The Shift In Counter Culture

To many consumers, eating healthy used to mean simply cutting back on fat and calories.

Now, healthy has a different meaning—particularly in the quick-service space, where customers are more interested in nutritious and natural menu options, according to a recent Transparency Market Research study.  

Fresh ingredient use has emerged as one of the top value drivers for foodservice consumers; research from data provider The NPD Group found it can significantly influence where diners choose to eat, with two of the largest consumer segments, foodies and restaurant regulars—who make up 58 percent of the market—caring less about price and more about quality and freshness.

The New Competition 

Fast-casual eateries, which NPD reports experienced consistent customer visit growth for the past several years through spring 2016, may have helped fuel the freshness trend.

“You place your order, and they prepare it while you wait; the fast-casual segment has been delivering on the need for freshly prepared food made with fresh ingredients,” says Bonnie Riggs, restaurant industry analyst for NPD’s foodservice division. “[That’s why] it has grown so strongly.”

However, grocery stores and other retail outlets increasingly offering in-store dining options have crowded the competitive landscape, particularly because many sell prepared meals that cost less than restaurant fare, Riggs says.

Retail outlets that provide prepared food, in-store dining and take-out have seen consumers increase their spending on these types of meals by nearly 30 percent since 2008. This translates to nearly $18 billion being spent on prepared meals and snacks from these retail outlets in 2016. Additionally, NPD forecasts that grocery and other retail prepared food purchases will grow 10 percent by 2022.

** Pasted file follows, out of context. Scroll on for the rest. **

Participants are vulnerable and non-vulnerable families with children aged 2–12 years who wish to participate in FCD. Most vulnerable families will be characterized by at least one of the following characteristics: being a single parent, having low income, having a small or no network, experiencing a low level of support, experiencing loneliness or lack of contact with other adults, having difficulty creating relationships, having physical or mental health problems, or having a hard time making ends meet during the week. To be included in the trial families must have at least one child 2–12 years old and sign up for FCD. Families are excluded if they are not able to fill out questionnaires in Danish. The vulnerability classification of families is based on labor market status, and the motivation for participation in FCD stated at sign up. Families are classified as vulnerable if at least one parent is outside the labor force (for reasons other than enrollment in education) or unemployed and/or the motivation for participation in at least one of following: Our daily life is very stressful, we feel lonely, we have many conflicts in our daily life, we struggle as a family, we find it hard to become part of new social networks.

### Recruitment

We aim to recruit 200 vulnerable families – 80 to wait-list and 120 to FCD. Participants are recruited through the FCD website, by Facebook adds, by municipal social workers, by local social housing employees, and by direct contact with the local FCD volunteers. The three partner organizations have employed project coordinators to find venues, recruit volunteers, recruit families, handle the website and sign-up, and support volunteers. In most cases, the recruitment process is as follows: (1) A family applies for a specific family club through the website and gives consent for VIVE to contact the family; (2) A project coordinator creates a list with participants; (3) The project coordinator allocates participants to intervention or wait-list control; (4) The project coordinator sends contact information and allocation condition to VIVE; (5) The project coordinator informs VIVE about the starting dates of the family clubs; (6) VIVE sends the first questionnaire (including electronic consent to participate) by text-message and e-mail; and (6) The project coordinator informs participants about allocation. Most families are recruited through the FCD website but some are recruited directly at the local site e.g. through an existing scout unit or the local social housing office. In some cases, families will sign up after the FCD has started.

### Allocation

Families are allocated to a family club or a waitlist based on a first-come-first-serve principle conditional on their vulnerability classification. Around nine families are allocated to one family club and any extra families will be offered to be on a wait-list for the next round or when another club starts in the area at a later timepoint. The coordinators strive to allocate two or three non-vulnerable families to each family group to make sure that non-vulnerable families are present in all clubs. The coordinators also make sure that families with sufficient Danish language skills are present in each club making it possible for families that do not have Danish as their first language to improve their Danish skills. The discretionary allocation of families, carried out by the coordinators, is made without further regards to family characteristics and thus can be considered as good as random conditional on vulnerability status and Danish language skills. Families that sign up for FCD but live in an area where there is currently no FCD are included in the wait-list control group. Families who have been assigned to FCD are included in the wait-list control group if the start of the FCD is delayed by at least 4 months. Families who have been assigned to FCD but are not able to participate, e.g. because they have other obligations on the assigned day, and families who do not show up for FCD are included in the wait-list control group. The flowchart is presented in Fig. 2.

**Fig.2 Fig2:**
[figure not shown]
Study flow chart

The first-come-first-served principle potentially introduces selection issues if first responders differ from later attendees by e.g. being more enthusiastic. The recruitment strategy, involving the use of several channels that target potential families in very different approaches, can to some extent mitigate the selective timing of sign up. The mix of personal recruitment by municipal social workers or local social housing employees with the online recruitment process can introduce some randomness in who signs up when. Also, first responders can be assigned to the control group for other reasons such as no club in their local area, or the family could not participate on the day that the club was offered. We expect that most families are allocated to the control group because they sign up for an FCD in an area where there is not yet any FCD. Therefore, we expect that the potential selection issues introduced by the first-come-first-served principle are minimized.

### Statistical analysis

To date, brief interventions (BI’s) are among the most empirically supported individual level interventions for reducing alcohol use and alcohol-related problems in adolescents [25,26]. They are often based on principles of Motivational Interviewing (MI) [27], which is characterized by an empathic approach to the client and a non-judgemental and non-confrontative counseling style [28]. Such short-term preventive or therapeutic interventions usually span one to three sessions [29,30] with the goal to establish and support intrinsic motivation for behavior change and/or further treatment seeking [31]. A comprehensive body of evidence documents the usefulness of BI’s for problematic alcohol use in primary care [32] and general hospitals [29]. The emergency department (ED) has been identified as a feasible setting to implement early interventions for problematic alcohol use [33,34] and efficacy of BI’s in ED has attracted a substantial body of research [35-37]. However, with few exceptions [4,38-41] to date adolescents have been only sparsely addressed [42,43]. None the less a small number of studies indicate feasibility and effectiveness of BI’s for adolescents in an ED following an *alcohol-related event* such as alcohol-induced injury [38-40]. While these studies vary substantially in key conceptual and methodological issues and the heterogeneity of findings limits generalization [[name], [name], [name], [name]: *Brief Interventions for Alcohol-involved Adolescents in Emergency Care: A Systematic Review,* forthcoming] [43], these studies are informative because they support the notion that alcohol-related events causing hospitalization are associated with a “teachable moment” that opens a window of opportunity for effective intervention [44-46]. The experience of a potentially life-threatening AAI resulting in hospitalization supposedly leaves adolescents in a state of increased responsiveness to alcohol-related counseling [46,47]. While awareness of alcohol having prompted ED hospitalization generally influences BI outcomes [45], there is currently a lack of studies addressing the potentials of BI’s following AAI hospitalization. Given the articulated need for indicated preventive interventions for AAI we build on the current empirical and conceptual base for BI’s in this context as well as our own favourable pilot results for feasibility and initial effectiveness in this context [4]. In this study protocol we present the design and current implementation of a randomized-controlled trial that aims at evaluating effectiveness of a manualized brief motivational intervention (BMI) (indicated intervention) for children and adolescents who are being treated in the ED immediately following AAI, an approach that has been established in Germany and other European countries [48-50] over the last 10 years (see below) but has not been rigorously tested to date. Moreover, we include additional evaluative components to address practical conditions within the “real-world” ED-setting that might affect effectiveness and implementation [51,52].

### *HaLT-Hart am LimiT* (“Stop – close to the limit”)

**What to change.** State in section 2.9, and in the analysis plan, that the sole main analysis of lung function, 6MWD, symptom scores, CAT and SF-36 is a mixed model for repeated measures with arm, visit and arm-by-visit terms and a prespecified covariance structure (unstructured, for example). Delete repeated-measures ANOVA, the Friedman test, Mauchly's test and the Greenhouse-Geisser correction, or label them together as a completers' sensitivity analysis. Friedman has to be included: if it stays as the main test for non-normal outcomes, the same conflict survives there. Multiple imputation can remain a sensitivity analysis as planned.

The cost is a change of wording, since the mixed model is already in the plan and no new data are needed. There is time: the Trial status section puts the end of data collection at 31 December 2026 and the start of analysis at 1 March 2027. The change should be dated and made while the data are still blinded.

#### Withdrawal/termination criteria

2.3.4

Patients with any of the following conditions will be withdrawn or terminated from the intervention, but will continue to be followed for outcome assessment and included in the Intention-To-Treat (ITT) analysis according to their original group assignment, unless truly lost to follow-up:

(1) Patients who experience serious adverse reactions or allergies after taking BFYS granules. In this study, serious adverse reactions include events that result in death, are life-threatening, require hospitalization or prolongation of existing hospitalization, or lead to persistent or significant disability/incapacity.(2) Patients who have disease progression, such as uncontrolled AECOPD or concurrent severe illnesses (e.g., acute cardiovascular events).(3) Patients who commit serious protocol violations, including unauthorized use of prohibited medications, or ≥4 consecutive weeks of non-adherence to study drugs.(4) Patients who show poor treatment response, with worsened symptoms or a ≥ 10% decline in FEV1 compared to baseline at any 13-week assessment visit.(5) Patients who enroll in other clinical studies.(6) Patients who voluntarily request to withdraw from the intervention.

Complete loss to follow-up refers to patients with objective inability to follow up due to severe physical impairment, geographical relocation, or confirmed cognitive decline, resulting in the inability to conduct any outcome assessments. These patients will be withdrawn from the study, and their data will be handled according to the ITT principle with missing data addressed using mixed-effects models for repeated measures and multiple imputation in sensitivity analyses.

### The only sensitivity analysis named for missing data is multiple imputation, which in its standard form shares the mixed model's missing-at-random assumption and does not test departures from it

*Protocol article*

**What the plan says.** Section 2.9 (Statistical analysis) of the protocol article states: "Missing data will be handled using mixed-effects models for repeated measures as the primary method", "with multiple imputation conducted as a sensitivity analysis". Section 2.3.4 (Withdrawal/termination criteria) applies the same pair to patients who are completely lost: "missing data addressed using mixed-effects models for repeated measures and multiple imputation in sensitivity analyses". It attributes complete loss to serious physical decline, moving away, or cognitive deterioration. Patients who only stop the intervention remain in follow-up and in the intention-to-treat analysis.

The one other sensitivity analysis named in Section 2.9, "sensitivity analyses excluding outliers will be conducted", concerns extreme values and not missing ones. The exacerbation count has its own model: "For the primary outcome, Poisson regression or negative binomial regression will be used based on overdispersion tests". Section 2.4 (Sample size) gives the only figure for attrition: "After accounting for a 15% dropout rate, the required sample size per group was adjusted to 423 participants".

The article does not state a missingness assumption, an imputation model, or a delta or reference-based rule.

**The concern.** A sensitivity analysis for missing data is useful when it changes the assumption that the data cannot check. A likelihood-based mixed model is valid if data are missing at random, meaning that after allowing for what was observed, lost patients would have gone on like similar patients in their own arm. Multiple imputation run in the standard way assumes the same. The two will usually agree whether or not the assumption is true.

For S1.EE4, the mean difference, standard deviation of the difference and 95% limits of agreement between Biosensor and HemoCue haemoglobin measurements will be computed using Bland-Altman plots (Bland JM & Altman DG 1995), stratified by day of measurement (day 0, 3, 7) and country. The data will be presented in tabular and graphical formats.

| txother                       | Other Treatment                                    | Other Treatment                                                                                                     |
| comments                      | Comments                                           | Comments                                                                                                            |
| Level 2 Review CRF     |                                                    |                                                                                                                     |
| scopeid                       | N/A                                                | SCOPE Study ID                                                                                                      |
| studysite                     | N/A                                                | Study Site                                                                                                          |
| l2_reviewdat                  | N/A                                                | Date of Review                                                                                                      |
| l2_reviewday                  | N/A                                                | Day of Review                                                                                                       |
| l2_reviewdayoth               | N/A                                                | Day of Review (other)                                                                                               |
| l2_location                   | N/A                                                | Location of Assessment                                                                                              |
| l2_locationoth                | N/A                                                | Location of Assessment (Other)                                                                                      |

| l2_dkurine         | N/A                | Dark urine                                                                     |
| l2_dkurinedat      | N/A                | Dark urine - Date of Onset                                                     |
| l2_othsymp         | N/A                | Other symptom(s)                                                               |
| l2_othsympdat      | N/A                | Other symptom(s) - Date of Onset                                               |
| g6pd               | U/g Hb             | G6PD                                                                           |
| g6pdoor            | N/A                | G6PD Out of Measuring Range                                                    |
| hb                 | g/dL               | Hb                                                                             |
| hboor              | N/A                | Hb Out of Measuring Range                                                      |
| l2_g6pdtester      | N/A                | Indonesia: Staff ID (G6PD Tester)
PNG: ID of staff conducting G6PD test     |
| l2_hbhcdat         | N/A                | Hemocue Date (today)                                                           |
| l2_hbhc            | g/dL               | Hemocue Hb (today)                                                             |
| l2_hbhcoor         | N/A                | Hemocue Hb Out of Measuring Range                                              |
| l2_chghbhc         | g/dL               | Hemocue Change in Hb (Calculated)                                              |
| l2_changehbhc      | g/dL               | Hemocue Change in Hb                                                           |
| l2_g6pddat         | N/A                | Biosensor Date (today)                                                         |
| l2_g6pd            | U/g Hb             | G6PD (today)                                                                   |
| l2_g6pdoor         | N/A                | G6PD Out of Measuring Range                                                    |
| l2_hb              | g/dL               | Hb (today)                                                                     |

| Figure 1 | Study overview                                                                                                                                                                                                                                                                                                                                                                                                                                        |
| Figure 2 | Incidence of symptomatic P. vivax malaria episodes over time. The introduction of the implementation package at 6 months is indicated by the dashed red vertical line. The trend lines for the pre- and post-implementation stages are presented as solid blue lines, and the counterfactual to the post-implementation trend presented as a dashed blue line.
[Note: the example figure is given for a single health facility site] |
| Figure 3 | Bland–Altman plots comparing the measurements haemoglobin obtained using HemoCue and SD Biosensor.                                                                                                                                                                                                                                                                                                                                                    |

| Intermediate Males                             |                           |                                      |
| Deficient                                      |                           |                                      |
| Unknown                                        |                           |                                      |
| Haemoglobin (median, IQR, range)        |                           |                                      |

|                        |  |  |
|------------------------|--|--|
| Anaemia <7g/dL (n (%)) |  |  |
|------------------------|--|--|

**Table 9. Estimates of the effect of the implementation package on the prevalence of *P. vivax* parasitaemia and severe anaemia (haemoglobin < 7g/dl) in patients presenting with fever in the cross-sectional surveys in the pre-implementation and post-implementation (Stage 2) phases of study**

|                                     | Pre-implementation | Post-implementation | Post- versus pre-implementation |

The message is clear: Food prepared with fresh—not frozen—vegetables, high-quality meats and cheeses, and other flavorful, additive-free ingredients attract customers looking for convenient, healthy options.

A Better Burger Bun

In the past few years, fast food chain Jack in the Box, which has more than 2,200 restaurants in 21 U.S. states and Guam, has introduced a number of menu changes to differentiate itself in the market. Burgers, in particular, have been a focus.

“In-N-Out and Whataburger were getting a lot more credit for quality than we were,” says Jeff Zwally, Jack in the Box's vice president of culinary development. “We wanted to understand what needs we were not delivering on, and how we could make that better.”

Earlier this year, Jack in the Box debuted roughly 30 retooled menu items. Alterations included adding another iceberg lettuce layer to enhance its Jumbo Jack burger’s texture, topping burgers with 100 percent mayonnaise instead of the chain’s traditional onion-mayo sauce and developing a new split top bun.

When the chain released its Jack’s Brewhouse Bacon Burger in July, designed to echo a pub dining experience, the burger’s potato poppy-and-sesame-seed bun was a compelling selling point, according to Zwally.

“We’re finding customers really eat with their eyes,” he says. “You don't see that [type of bun] in fast food; not even in fast-casual. It just looks visually striking.”

“We went through a time when speed of service was a higher priority than delivering on quality,” Zwally says. “Now we’re trying to drive that back into our restaurants. The way we look at fresh is not just about raw ingredients, but how we toast our buns; how we make our sandwiches to order.”

Fast Forward into Freshness

Today, more than 8 in 10 restaurant operators say guests pay more attention to food’s nutritional content than they did two years ago, according to the National Restaurant Association -potentially good news for QSRs. 

“[The] consumers-looking-for-quality-and-fresh-ingredients trend is not going away,” Riggs says. “It’s going to help drive your business.” For some, however, there will be a transition period.

Sourcing new ingredients can present challenges. For example, if your current vendors can’t accommodate your need for produce or other fresh ingredients, you may need to search for a new supply chain member. 

Cost can be another issue. Distinctive ingredients can result in higher production expenses. Because the QSR industry’s concept has traditionally centered on convenience and price, passing the cost on to consumers can be tricky.

Luckily, some fast-casual fans do place a premium on fresh options, according to Riggs. “Even though fast-casual is higher-priced, to them, it’s reasonably priced,” she says. As a result, QSRs should be able to add fresh menu items without having to fully absorb the expense.

“To deliver the higher-quality, better eating experience consumers are looking for, the ingredients may cost a bit more,” Zwally says. “But we’re finding guests are willing to pay for that.”